In operation, the apparatus of this invention is guided so that as before said, cup 34 fits within roll core 28. After fitting, a vacuum is pulled through piping 16 until gauge 20 indicates that a vacuum sufficient to maintain attachment between the apparatus and the roll has been achieved. While the vacuum is being pulled operating handle 18a is placed in the open position to communicate the vacuum to the outer chamber. After sufficient vacuum is achieved, operating handle 18a is placed in a closed position. By so doing safety in operation is achieved in that two vacuum chambers are independently provided with neither one being dependent upon the other for maintaining the vacuum. At this point a lifting force may be applied through eye bolt 22 thus lifting roll 26. After the roll has been moved to the desired location, valve handles 14a and 18a are placed in the open position thus allowing air to pass through piping l4 and aperture 38 and into the chambers. This passage of air releases the vacuum and the apparatus may be removed from the end of roll of goods 26.
The two-chamber apparatus shown in the drawings is, as before said, only one embodiment of this invention. Apparatuses having only one chamber or more than two chambers are clearly within the scope of this invention. Advantages are realized by having two chambers in that rolls of goods having different diameters may be picked up with the same apparatus. For example, a roll of goods having a diameter approximately equal to the diameter of the intermediate seal may be picked up with the illustrated embodiment while at the same time rolls of goods having a diameter approximating the diameter of the outer seal may also be picked up with this same apparatus. If rolls only having a single diameter are to be picked up, an apparatus of this invention having a single chamber is sufficient.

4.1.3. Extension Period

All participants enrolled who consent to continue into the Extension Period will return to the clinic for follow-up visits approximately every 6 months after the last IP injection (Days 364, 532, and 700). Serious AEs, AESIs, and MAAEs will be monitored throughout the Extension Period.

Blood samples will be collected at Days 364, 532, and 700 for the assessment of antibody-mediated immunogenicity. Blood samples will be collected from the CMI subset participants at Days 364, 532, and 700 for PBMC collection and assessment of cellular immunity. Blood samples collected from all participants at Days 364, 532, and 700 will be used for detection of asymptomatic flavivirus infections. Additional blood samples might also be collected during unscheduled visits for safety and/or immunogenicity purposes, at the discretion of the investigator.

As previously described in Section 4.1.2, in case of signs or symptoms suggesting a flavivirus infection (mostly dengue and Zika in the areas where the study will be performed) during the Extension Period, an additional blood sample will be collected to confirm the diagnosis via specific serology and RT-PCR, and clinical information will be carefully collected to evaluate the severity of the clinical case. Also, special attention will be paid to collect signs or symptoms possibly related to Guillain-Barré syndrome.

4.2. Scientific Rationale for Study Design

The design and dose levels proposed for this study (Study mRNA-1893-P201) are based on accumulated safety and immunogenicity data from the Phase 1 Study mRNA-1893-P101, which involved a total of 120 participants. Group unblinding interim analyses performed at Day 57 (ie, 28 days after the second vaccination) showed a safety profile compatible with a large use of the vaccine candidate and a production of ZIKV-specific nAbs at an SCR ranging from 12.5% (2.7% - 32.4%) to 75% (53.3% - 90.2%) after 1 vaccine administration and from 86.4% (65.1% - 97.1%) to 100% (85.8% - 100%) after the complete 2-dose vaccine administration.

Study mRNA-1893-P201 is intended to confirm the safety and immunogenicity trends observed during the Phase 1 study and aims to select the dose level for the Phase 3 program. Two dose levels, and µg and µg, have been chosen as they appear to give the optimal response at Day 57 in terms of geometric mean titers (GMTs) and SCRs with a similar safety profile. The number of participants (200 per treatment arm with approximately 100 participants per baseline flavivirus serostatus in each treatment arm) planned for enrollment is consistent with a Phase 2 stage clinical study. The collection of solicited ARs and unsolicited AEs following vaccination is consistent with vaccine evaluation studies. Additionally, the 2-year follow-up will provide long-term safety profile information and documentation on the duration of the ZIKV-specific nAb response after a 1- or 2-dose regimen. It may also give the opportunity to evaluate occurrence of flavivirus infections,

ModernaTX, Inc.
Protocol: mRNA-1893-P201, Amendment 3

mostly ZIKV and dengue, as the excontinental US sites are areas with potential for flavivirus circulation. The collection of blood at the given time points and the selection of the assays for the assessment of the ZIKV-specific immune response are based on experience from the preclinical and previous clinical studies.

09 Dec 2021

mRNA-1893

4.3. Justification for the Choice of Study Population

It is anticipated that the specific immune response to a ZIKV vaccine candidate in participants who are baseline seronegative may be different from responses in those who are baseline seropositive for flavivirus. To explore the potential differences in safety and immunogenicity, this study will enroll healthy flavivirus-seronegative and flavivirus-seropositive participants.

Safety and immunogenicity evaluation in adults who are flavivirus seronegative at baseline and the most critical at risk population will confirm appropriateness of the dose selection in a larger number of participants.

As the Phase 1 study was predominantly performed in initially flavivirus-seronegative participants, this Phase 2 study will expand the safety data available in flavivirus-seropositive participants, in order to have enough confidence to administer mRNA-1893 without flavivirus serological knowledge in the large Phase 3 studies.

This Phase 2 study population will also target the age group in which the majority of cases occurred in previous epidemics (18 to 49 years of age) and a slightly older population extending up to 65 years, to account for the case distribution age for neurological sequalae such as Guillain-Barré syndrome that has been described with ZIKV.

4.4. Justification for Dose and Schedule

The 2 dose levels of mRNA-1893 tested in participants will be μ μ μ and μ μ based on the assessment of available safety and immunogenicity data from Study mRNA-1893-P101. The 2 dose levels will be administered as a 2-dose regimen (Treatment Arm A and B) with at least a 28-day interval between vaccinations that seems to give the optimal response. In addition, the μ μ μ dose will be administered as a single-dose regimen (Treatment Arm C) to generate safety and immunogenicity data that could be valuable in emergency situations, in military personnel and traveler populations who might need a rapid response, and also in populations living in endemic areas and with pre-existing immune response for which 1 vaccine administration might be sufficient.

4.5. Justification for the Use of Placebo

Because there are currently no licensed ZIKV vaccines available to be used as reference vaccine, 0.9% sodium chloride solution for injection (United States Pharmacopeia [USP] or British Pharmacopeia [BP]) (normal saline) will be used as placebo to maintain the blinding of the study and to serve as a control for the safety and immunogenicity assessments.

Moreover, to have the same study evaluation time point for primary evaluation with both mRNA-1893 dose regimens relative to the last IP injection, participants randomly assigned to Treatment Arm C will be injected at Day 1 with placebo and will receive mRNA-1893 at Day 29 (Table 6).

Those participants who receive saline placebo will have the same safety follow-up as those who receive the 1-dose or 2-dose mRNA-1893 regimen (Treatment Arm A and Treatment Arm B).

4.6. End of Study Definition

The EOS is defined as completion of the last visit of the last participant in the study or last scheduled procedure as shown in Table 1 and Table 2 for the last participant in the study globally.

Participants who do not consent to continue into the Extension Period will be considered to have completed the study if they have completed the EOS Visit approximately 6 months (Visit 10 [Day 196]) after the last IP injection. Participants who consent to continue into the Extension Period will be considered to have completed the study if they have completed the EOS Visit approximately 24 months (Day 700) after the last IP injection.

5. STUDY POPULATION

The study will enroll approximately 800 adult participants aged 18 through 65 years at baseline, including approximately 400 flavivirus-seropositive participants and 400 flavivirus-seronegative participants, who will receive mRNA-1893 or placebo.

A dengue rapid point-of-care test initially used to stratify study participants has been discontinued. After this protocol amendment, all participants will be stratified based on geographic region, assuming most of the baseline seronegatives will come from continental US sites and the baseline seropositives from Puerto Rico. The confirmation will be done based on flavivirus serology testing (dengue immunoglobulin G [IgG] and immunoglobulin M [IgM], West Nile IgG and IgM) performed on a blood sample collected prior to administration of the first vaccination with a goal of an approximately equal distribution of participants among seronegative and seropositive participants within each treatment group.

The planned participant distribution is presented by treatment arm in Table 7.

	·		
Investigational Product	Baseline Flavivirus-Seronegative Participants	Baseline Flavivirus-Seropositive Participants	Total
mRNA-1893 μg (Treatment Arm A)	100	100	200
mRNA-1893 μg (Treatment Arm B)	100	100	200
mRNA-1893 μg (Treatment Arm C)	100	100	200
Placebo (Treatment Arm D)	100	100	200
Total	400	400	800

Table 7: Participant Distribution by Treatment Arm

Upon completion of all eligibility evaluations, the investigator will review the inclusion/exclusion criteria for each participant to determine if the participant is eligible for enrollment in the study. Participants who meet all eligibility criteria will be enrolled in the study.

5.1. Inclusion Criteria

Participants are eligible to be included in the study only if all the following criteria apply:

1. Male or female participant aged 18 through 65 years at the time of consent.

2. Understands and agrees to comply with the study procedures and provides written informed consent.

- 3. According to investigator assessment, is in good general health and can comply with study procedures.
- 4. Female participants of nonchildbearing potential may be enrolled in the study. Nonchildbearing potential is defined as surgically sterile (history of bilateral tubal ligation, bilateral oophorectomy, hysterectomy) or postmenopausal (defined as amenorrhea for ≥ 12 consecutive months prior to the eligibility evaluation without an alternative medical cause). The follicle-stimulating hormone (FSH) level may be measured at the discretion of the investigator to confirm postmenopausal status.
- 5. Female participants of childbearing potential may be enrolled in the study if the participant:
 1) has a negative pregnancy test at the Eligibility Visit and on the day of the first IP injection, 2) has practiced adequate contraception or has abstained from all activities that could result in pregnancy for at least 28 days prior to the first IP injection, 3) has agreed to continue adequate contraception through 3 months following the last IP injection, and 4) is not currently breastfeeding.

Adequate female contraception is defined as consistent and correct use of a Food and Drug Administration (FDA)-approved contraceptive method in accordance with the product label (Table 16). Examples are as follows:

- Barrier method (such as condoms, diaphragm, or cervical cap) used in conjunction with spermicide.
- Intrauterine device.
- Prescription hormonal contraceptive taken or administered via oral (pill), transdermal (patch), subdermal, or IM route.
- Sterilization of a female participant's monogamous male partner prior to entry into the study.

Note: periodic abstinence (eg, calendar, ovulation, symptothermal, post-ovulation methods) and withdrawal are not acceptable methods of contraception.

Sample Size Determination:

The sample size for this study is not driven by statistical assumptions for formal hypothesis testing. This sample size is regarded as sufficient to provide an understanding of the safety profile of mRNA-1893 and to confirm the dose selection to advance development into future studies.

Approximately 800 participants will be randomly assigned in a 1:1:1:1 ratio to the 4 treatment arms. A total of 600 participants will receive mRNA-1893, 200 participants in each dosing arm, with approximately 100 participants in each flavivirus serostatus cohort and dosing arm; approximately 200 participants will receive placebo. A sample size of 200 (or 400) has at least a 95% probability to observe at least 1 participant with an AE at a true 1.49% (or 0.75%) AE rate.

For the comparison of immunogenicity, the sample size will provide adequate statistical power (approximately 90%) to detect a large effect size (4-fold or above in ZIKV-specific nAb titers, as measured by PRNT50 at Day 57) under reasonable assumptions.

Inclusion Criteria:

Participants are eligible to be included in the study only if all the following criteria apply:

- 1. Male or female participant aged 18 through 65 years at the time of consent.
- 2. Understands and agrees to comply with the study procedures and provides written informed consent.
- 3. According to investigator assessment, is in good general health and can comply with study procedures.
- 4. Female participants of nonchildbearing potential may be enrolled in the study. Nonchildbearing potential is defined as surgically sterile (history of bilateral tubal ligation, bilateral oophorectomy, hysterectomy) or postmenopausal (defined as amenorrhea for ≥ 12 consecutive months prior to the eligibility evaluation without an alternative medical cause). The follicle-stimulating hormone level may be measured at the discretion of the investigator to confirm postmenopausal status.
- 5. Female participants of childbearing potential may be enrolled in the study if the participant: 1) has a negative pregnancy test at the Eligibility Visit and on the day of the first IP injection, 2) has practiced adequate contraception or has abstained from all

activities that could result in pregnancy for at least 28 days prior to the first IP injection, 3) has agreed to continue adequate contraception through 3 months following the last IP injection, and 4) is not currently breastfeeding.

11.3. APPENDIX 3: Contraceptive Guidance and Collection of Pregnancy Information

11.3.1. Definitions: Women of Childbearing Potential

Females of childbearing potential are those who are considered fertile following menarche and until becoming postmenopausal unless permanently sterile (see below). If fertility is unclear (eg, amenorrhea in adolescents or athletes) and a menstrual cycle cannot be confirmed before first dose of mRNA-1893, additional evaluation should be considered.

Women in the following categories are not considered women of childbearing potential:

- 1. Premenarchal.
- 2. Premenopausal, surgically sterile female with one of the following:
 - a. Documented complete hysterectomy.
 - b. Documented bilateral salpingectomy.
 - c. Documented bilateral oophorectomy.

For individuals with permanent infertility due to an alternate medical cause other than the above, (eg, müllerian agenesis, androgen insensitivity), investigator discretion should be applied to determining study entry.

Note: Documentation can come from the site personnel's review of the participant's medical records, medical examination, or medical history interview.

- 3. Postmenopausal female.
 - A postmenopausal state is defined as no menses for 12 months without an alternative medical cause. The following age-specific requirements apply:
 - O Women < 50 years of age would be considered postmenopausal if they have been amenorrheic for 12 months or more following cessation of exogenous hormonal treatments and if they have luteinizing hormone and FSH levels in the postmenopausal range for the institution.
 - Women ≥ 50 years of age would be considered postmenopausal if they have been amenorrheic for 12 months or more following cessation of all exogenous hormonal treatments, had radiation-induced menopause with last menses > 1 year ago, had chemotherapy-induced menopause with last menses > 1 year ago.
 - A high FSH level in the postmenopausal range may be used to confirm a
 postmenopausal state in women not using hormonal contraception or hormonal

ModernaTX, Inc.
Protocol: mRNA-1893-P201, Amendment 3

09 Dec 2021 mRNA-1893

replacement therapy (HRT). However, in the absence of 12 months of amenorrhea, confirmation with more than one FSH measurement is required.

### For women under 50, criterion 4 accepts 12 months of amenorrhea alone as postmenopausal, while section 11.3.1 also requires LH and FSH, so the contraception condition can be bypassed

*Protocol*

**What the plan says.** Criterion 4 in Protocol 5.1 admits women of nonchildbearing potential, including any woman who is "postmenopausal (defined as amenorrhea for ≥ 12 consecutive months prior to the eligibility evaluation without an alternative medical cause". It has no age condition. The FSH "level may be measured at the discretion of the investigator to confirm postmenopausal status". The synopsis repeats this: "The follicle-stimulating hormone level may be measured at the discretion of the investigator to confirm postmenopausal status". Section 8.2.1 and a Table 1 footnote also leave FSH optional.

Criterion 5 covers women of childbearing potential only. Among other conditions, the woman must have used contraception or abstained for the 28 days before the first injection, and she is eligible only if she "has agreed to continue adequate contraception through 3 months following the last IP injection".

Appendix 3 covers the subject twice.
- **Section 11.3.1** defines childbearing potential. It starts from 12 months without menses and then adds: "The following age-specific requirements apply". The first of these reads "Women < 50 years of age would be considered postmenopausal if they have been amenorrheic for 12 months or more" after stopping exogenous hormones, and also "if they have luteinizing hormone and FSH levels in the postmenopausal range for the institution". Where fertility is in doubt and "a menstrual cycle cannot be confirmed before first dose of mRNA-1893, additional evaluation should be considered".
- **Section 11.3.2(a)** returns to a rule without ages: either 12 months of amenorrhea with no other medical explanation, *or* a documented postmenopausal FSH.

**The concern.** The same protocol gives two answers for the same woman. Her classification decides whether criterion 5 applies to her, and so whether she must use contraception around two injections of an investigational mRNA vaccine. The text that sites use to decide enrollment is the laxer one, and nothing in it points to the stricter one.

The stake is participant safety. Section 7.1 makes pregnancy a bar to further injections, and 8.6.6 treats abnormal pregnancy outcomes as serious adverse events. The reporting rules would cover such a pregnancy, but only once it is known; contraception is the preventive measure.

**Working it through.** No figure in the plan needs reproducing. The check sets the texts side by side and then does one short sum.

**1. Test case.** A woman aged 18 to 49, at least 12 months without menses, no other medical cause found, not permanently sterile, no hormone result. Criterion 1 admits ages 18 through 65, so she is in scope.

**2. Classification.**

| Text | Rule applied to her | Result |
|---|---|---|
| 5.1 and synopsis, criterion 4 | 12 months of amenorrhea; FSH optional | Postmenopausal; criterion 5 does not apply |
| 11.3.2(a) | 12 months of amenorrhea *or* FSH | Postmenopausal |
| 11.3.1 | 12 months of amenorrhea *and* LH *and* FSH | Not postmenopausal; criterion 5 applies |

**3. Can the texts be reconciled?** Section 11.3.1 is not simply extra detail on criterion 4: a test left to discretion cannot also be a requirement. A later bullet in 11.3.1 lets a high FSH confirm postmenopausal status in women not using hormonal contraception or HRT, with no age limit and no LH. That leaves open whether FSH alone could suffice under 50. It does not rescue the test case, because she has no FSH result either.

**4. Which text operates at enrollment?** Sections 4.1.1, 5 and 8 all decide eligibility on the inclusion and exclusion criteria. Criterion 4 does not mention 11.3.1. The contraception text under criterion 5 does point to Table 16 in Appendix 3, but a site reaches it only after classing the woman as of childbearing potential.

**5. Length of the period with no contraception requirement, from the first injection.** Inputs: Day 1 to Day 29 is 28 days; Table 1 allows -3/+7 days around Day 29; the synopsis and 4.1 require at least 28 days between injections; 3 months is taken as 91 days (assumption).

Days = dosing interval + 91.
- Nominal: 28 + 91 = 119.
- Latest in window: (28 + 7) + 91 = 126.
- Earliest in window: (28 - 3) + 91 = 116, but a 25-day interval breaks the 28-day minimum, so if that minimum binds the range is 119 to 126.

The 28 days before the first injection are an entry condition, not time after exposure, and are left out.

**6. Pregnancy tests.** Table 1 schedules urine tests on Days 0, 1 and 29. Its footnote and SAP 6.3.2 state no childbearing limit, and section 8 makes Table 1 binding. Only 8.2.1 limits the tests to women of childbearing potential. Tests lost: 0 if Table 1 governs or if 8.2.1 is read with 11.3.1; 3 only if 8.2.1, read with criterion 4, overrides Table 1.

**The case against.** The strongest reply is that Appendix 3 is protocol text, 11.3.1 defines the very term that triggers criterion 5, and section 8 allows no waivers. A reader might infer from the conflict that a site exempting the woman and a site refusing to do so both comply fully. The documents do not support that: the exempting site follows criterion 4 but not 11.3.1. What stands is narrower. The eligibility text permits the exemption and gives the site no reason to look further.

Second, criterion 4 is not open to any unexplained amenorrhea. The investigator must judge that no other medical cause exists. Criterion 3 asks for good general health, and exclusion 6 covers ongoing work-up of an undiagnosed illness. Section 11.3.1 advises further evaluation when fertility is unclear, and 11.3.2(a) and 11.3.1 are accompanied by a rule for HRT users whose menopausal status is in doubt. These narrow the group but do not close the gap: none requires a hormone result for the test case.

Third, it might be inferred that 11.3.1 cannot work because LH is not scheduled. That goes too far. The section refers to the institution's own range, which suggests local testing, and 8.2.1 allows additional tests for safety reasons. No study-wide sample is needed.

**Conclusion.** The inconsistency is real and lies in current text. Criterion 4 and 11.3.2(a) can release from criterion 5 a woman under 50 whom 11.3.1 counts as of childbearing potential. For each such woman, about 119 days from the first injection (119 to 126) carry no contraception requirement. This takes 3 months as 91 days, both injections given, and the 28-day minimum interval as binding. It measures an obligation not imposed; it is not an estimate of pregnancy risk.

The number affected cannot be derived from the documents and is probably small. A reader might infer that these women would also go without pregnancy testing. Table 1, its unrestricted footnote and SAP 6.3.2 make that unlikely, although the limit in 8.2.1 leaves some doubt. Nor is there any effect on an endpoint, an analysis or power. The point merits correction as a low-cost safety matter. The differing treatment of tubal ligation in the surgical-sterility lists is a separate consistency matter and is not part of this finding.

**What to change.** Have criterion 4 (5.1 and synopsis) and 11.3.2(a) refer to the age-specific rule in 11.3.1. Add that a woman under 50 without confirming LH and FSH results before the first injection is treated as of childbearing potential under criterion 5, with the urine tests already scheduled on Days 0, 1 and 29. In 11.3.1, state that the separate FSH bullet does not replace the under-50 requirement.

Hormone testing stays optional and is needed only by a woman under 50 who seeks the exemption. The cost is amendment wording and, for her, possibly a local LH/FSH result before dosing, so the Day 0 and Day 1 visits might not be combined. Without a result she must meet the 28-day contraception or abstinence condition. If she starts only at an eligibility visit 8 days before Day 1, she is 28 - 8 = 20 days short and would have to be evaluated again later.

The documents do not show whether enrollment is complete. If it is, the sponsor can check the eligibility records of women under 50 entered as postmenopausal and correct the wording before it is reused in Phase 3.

1. An apparatus for lifting and transporting a roll of goods having an axial cylindrical opening therethrough, comprising:
a. a rigid plate means having a generally planar top and bottom surface, said bottom surface having attached thereto at least three spaced apart annular seal means defining therebetween at least two annular vacuum chambers, said plate being provided with at least one aperture for applying at least a partial vacuum to said vacuum chamber;
. a plurality of blocking means attached to said plate means between said annular seal means for restricting movement towards said plate of that portion of said goods between said seals when said at least partial vacuum is applied,
c. a centrally mounted cup means attached to the underside of said plate and adapted to be received in said axial opening in said roll of goods, and
d. a connecting means centrally attached to said plate and extending above said top surface for applying a lifting force thereto.
Citations de brevets